Job offersmore »
- Engineer support in agricultural sciences - Switzerland
- Farm Manager - Perth, Western Australia
- Expansion manager
- Horticultural Specialist - Emeryville (CA) USA
- Sales Manager Europe Division
- Grower - Delta, (OH) USA
- Export Sales - Perth, Australia
- Production Manager Indonesia - Magelang/Central Java, Indonesia
- Director ASIA Research Station Operations - Bangkok, Thailand
- Spécialiste Technique et commercial Biocontrôle pour l’Ouest de la France
Top 5 - yesterday
- Eden Agri Citrus: black farmers assume majority share-holding in packhouse
- Canadian growers shake their heads at talk of boycotting US goods
- First ever red sweet onions out of Walla Walla
- New Zealand: Exclusive avocado access to Australia under threat
- German specialist extending shelf life without preservatives
Top 5 - last week
Top 5 - last month
Exchange ratesmore »
Seamless transition from Mexico to California
California lemon season looks strongUnlike last year’s gap in the market, this winter’s lemon season is even and constant in supply.
“It’s been a good year. We didn’t have the gap that we had last year,” says Allison Bennett with organic foodservice distributor Ace Natural Inc. in Long Island City, NY, noting the gap was between the Mexican supply season and the California supply.
“Right now the Mexican supply is winding up. It was decent and we’re moving into Southern California supply.” This year’s supply crossover has been seamless, she adds.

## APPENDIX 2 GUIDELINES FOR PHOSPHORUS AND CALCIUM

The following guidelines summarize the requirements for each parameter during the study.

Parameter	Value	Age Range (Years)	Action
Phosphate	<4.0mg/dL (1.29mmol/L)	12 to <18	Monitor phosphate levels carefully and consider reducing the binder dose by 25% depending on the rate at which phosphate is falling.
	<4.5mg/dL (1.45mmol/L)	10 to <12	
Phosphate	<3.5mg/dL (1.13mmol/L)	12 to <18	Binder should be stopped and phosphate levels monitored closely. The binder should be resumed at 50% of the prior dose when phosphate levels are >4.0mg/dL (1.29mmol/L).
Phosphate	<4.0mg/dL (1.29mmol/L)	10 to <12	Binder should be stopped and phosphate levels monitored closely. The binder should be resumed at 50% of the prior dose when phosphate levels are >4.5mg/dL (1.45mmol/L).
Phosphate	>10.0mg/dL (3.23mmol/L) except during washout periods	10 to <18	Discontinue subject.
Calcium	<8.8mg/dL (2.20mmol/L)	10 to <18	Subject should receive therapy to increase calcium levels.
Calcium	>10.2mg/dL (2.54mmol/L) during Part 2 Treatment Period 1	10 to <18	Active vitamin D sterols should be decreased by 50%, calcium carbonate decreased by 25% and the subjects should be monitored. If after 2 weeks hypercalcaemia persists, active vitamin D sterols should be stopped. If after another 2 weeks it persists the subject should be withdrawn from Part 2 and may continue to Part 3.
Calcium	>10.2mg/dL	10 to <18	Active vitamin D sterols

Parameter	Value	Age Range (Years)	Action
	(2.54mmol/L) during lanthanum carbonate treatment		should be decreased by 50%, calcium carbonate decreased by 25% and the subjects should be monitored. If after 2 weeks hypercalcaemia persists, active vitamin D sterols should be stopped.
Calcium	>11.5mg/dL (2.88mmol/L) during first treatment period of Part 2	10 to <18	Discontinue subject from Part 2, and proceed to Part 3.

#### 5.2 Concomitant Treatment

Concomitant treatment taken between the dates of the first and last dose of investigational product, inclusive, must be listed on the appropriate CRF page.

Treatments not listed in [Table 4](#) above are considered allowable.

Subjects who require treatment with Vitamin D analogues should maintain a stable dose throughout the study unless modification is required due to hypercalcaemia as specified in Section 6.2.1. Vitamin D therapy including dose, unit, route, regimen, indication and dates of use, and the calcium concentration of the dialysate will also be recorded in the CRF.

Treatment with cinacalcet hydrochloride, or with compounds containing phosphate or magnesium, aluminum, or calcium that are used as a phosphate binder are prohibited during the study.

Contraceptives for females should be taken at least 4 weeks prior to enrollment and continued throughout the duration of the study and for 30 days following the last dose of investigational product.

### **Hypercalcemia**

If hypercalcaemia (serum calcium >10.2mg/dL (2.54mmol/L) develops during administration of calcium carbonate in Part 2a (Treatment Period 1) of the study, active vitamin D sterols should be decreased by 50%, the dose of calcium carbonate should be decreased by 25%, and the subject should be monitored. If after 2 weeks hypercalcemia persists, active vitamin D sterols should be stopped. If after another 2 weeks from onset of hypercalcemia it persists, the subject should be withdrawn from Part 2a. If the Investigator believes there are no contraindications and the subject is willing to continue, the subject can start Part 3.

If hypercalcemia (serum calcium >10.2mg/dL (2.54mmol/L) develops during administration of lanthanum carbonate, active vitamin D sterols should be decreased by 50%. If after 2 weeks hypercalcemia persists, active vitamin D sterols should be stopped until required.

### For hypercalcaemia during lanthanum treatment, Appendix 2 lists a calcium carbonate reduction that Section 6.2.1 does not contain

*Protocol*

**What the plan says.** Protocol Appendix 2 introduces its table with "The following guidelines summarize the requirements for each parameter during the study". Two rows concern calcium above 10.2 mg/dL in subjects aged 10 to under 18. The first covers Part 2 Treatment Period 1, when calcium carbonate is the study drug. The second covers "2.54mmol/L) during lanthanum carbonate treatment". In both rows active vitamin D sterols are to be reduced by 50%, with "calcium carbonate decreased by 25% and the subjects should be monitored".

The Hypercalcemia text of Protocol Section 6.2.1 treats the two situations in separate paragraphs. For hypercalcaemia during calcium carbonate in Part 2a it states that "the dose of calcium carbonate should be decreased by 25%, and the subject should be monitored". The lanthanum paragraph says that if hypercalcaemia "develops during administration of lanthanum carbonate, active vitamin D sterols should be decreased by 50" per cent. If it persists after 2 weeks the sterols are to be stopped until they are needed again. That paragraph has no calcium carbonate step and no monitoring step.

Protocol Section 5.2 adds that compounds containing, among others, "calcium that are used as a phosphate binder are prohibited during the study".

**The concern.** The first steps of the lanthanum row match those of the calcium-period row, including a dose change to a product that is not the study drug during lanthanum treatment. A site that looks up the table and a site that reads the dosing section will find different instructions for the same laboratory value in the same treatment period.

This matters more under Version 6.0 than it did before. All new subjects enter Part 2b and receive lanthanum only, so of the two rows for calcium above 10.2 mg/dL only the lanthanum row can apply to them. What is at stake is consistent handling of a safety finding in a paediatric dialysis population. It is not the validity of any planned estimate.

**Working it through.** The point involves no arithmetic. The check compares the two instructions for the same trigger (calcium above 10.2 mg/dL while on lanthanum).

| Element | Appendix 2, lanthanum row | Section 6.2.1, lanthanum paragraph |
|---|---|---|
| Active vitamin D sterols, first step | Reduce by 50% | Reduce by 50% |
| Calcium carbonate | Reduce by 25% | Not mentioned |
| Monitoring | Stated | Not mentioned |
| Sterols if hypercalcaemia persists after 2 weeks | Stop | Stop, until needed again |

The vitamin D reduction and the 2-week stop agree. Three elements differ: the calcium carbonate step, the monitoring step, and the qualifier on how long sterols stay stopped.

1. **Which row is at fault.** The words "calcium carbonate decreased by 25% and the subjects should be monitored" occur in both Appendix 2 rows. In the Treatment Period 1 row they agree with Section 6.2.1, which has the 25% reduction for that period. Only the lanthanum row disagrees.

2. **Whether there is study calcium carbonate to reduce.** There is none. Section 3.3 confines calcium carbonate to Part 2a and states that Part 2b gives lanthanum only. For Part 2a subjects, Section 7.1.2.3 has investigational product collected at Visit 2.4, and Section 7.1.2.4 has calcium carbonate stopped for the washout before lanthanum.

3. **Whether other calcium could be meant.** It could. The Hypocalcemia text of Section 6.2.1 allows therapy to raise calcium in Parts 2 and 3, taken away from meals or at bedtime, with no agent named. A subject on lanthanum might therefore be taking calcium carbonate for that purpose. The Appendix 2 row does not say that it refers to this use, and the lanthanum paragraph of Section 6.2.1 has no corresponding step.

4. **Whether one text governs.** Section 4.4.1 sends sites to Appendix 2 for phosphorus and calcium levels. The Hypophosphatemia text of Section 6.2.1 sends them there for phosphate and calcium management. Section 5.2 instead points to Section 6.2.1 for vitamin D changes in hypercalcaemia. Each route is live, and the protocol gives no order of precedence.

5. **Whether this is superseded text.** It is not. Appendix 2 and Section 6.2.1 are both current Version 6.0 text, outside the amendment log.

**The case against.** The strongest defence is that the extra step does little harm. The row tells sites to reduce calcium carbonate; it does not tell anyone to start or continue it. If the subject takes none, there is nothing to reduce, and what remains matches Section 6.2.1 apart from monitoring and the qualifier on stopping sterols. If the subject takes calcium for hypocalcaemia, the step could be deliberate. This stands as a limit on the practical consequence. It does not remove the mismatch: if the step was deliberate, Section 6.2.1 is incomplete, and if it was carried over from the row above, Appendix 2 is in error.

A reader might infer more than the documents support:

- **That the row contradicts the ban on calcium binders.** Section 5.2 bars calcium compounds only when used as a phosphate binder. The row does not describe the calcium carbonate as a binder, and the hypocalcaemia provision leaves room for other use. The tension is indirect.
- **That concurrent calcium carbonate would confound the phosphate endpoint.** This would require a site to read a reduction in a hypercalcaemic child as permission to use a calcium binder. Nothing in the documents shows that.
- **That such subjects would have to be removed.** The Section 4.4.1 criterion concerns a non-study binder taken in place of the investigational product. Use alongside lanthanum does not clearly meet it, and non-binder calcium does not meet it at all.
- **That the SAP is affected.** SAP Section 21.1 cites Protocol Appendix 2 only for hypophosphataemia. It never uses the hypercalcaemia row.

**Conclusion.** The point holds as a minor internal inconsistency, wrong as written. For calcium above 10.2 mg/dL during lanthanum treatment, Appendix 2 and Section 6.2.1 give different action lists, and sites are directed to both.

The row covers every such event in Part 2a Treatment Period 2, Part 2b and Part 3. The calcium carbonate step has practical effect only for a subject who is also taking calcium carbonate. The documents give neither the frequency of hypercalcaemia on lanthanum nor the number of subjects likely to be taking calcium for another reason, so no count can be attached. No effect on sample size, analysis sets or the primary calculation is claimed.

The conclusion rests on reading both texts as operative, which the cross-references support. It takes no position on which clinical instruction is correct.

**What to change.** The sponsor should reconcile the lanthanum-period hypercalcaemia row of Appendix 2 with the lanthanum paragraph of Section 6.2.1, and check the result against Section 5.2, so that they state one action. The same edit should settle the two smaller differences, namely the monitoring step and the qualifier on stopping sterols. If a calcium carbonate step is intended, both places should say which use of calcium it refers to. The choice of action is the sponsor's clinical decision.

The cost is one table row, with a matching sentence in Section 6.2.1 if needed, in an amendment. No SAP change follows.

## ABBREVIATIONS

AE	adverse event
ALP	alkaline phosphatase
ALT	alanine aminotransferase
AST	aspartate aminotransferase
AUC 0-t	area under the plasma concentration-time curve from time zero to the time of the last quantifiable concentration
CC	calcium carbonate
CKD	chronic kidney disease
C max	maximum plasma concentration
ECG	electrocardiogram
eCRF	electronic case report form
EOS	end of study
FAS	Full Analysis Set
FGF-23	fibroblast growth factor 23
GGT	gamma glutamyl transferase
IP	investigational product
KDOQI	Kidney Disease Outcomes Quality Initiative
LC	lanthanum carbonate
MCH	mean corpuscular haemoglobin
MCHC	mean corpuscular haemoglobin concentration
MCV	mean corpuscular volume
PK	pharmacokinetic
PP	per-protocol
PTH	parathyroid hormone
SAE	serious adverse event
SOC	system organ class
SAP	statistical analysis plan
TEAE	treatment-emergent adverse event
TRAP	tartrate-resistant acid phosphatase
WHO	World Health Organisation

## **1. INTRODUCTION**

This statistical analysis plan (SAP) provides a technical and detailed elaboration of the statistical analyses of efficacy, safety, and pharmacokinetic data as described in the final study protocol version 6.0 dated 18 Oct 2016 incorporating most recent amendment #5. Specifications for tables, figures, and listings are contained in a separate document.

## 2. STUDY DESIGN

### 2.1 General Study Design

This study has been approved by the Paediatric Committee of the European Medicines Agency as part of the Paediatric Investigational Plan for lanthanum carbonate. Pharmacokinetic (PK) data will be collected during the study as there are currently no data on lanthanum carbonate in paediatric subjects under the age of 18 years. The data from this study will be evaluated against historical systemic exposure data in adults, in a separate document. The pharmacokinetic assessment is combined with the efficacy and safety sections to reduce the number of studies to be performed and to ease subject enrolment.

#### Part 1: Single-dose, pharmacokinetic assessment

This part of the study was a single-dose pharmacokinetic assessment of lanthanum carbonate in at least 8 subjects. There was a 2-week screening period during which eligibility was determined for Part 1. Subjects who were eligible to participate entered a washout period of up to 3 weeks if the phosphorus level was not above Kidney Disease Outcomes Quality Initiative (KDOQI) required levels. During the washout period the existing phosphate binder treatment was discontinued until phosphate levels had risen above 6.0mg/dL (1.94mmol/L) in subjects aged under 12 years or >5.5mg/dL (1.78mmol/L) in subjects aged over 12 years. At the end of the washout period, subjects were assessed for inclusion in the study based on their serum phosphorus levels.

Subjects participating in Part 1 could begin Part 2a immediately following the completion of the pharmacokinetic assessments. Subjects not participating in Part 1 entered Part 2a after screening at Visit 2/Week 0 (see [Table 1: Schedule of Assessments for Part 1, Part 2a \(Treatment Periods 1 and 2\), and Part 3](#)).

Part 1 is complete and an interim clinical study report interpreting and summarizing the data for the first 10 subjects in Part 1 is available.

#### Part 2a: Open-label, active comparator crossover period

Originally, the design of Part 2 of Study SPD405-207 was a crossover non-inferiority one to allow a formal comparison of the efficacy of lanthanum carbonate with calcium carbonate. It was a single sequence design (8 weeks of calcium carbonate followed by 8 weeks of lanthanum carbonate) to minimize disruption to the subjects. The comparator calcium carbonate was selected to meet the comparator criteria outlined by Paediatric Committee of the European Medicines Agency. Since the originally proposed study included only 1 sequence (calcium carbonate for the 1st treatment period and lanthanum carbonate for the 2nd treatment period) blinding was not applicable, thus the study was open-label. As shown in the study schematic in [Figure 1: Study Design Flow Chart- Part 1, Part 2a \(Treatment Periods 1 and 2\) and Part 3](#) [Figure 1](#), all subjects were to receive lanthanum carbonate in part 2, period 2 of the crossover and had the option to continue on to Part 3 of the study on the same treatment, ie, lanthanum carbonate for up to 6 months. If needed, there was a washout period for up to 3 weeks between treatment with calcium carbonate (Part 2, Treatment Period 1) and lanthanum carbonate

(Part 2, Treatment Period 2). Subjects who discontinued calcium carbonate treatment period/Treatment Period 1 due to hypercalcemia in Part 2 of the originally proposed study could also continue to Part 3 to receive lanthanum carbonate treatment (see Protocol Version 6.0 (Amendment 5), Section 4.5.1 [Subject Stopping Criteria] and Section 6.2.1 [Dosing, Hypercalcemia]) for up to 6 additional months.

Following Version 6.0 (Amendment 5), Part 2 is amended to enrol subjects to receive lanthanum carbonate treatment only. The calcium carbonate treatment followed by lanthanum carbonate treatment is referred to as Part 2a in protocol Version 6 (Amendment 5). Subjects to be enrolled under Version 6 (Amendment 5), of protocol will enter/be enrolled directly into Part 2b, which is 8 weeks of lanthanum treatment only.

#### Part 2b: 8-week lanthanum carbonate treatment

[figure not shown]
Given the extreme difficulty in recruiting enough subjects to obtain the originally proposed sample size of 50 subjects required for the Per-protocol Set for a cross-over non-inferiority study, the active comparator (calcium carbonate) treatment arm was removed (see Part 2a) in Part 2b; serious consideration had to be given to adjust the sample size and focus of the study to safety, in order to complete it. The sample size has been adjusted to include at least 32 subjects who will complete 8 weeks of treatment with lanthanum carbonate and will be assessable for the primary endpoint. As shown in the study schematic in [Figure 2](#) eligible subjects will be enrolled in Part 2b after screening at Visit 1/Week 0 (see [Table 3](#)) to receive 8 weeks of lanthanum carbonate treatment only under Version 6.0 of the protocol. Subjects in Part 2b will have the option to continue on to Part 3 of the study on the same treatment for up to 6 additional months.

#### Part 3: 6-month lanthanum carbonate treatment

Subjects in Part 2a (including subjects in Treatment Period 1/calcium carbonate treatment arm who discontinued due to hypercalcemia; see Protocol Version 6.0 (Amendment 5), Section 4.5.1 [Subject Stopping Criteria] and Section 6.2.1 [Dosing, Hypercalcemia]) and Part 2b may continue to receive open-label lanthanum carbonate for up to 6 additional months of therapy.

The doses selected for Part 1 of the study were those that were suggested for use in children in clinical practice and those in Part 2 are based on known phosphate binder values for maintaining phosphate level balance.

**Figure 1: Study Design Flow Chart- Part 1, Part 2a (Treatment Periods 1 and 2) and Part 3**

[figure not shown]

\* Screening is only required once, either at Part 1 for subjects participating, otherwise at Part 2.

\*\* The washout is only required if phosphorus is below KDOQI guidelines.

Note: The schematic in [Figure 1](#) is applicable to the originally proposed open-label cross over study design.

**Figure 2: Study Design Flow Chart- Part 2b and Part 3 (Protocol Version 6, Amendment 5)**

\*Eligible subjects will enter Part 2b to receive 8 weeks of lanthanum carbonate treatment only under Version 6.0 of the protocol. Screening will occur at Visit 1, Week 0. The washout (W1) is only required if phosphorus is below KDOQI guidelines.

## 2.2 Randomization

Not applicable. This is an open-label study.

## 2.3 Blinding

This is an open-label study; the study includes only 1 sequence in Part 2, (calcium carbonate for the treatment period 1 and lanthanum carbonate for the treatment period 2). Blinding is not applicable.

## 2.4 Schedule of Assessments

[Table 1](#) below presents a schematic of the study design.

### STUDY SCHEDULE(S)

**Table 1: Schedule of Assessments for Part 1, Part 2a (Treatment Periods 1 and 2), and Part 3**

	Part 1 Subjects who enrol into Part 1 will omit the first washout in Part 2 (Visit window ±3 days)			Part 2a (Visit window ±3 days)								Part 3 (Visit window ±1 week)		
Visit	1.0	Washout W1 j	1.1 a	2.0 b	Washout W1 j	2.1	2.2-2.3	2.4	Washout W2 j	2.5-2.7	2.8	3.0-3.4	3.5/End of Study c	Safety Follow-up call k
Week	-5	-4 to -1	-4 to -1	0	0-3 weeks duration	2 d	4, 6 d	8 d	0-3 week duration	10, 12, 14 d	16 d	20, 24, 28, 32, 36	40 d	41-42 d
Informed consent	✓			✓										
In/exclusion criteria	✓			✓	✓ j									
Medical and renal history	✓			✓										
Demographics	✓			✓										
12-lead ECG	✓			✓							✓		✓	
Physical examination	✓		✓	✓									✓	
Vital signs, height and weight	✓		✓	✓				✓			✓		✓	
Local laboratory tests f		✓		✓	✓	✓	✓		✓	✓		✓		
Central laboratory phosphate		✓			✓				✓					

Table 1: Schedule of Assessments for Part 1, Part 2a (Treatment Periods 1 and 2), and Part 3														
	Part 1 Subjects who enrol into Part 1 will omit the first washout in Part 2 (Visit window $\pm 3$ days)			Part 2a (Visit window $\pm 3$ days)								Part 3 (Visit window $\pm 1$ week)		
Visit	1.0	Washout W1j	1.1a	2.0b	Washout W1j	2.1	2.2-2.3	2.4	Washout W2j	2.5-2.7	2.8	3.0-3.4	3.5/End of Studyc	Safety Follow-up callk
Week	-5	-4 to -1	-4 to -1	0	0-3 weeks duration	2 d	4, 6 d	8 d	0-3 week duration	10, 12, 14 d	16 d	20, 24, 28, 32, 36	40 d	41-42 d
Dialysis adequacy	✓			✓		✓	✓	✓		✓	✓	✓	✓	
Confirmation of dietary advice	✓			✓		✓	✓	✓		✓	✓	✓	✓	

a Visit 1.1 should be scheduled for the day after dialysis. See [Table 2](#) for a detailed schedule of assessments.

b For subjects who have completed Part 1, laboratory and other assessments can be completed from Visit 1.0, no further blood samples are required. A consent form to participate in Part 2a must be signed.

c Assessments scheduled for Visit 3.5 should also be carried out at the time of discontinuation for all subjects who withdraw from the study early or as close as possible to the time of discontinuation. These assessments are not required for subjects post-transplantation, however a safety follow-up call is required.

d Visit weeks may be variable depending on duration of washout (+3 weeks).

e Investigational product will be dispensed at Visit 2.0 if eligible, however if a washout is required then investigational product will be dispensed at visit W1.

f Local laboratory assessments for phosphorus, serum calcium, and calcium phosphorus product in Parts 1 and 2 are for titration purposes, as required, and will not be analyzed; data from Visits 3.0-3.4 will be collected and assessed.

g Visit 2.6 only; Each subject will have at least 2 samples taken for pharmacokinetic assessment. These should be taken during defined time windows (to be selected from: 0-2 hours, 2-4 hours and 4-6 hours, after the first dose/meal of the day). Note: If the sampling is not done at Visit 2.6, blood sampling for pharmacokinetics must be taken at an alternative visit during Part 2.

Bennett believes the California crop looks strong, particularly in quality. “It’s got good color, good flavor and even the Choice lemons which we buy for our juicers, the juicing-grade lemons are almost retail quality,” she says. “That’s how good they look. And there’s a good supply of them so prices are good.”
Matching that strong incoming supply is an equally strong demand. “We’re going into citrus season and even though we’re saying goodbye to our lemonade stands, we see people loading up on them to ward off colds and flues,” says Bennett. “So we don’t have a problem with losing a bunch of summer sales because they get replaced by a different kind of demand in the winter time.”
And after a shorter term spike in prices in lemons in September, the prices have come back down to more traditional pricing levels. “They were up but they’re not what they should be,” says Bennett. “Prices are going to hang around the $40 FOB range for us.”
Looking ahead, Bennett anticipates a steady lemon season. “Lemons aren’t something we worry about,” she says. “It’s going to be a constant supply with no spikes or drops. People always need them and use them.”
For more information:
Ace Natural Inc.
Tel: +1 (718)784-6000
Receive the daily newsletter in your email for free | Click here
Other news in this sector: